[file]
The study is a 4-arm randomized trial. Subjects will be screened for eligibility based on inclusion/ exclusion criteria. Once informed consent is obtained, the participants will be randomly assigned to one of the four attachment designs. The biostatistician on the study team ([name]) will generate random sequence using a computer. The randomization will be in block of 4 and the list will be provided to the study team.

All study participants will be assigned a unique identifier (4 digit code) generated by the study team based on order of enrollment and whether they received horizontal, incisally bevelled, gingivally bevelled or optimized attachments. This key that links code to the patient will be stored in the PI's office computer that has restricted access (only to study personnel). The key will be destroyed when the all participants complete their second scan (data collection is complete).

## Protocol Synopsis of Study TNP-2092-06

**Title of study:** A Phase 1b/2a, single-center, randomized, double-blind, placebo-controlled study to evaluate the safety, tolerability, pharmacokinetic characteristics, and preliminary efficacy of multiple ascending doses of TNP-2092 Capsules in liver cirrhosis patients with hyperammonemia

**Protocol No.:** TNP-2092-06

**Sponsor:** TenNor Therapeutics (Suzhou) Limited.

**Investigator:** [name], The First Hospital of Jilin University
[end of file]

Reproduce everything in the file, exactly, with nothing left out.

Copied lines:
The study is a 4-arm randomized trial. Subjects will be screened for eligibility based on inclusion/ exclusion criteria. Once informed consent is obtained, the participants will be randomly assigned to one of the four attachment designs. The biostatistician on the study team ([name]) will generate random sequence using a computer. The randomization will be in block of 4 and the list will be provided to the study team.

All study participants will be assigned a unique identifier (4 digit code) generated by the study team based on order of enrollment and whether they received horizontal, incisally bevelled, gingivally bevelled or optimized attachments. This key that links code to the patient will be stored in the PI's office computer that has restricted access (only to study personnel). The key will be destroyed when the all participants complete their second scan (data collection is complete).

## Protocol Synopsis of Study TNP-2092-06

**Title of study:** A Phase 1b/2a, single-center, randomized, double-blind, placebo-controlled study to evaluate the safety, tolerability, pharmacokinetic characteristics, and preliminary efficacy of multiple ascending doses of TNP-2092 Capsules in liver cirrhosis patients with hyperammonemia

**Protocol No.:** TNP-2092-06

**Sponsor:** TenNor Therapeutics (Suzhou) Limited.

**Investigator:** [name], The First Hospital of Jilin University